8. 8. 2) Tidal and Wave Energy Opportunity Description & Market Sizing v  Tidal power is the extraction of energy from the of the rising and falling motion of sea levels. It is not easy to capture tidal power efficiently, but Britain has very strong potential as it is surrounded by sea with strong tidal and current flows. In the SW, there are several suitable locations for tidal power off the top South West tip and off the coast from Weymouth. v  According to MCT, 20% of the UK s electricity needs could be met by harnessing tidal power through marine turbines. The total amount of available tidal electric energy is estimated to be a vast 22TWh [Source: National Statistics]. v  Wave power is the use of waves to produce energy. One of the most famous devices which produces energy from waves is the Pelamis, used in demonstration wave farms in Scotland and Portugal. These projects in Scotland and in Portugal are pilot projects of interest to ascertain opportunities around the South West Coast. Scottish Wavegen is currently building a small, commercial wave energy plant in Spain. Another project is to be installed 10 miles off Hayle. It will provide the world's biggest testing ground for wave power devices (Wave-Hub). Companies taking part are Oceanlinx (AUS), Ocean Power Technologies (US/UK), Fred Olsen (NOR) and WestWave (E.On and Ocean Prospect). Key Player Profiles Tidal Generation ORECon Marine Current Turbines (MCT) Tidal Turbines Wave energy Systems Renewable Energy Key: Tidal Generation develops tidal turbines to ORECon develops wave energy devices. The The company develops technology for exploiting Company with SW HQ generate electricity from tidal flows. Each machine company’s development program includes: small- flowing water and tidal streams. Multinational can produce sufficient electricity to power 650 scale tank testing at the University of Plymouth MCT partners and corporate shareholders include company with homes. and large-scale testing at two of Europe's largest Bendalls Engineering, EDF Energy, Guernsey significant presence in SWE The company will install the turbines at the facilities Brest & Nantes. Electricity, Seacore, Tridios Bank and BankInvest. European Energy Centre in Orkney and Leading Company in Category anticipates that it will start to contribute to the UK energy needs by 2010. Why (Market and regional strengths) Why Not Market Size v  Numerous South-West sites suitable for tidal power v  Already supported by SWRDA v  UK has expertise in these types of power plants v  Expensive projects, costs too high to be profitable within the next 5 years (especially for wave systems) v  Environmental impact concerns, such as e.g. possible L M H v  Support through the Wave and Tidal Energy conflicts with fisheries Demonstration funding scheme v  Weak power grid around the coast SW Ticket To Play D.N.A Copyright MarketClusters Limited 2007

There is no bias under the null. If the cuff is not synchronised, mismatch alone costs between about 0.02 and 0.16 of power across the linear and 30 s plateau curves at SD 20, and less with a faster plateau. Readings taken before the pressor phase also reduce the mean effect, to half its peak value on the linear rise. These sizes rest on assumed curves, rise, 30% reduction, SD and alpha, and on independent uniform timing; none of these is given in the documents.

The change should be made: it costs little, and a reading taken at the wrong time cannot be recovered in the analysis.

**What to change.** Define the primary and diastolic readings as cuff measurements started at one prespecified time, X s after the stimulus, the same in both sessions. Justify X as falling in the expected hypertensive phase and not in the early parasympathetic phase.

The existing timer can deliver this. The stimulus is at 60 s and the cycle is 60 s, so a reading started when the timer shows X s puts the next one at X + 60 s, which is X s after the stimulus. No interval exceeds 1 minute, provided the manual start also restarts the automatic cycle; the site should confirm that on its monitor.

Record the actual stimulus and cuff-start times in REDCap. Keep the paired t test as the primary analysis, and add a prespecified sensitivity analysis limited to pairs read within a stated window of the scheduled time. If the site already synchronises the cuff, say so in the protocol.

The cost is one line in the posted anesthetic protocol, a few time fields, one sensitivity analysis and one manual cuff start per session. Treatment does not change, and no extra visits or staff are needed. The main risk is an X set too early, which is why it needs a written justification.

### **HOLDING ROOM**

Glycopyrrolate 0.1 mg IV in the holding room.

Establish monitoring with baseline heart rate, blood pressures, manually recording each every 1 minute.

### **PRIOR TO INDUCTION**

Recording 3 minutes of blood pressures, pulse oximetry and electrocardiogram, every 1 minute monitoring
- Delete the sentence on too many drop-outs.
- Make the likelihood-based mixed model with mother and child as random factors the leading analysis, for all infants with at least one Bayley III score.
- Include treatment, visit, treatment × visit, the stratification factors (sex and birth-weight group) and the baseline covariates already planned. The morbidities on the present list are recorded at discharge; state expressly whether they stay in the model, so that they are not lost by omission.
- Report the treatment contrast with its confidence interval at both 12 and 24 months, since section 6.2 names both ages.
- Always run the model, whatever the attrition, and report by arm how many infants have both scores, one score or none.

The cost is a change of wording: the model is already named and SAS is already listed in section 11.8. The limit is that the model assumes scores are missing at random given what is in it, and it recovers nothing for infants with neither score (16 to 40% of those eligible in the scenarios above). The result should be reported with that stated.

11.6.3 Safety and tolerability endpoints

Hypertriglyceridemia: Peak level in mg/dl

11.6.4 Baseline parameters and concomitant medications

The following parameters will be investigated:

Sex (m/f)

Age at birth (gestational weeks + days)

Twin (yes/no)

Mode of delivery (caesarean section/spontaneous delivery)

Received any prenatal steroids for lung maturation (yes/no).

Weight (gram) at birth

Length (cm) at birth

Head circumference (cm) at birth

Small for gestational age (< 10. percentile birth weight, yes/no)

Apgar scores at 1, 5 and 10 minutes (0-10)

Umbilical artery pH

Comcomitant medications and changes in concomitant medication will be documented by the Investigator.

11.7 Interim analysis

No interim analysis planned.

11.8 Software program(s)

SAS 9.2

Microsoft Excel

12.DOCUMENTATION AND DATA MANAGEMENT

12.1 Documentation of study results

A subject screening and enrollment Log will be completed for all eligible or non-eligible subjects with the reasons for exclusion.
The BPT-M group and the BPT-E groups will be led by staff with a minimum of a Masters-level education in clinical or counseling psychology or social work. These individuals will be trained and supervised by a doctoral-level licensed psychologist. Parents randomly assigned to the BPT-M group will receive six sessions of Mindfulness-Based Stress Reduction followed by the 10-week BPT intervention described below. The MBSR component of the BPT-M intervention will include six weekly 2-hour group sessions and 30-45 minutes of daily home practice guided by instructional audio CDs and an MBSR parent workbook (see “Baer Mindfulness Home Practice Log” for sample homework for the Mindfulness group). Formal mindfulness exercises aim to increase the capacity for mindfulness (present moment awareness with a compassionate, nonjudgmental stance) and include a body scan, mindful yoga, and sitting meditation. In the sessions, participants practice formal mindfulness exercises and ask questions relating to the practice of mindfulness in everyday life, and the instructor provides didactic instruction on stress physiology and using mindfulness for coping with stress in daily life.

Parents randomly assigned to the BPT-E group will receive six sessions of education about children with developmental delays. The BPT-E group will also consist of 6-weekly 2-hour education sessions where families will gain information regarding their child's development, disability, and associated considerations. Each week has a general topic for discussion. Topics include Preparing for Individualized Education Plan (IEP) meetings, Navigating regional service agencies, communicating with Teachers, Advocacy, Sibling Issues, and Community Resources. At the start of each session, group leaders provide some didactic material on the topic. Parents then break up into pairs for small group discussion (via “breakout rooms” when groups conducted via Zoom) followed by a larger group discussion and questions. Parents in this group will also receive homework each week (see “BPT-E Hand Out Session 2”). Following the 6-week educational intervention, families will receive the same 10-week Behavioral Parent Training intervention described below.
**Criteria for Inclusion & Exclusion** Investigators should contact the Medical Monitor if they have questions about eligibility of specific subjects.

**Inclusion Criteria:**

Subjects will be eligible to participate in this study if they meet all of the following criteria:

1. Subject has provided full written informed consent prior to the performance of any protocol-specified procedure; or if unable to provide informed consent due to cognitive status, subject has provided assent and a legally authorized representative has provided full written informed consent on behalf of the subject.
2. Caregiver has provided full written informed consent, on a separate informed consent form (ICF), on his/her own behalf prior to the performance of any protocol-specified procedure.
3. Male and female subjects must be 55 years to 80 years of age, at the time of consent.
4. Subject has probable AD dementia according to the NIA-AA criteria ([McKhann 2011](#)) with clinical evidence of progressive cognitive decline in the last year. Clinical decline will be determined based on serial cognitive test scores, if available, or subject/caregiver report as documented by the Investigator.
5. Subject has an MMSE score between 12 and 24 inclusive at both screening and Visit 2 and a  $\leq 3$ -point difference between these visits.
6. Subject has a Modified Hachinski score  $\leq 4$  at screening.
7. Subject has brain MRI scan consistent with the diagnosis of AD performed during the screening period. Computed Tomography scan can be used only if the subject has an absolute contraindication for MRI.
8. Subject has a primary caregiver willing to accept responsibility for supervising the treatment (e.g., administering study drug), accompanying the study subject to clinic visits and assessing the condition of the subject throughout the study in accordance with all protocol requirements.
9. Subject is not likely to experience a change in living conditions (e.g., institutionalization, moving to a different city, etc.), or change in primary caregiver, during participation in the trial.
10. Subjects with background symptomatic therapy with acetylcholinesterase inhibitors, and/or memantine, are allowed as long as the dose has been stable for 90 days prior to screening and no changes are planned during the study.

9. 9. 3) Offshore Wind Farms Copyright MarketClusters Limited 2007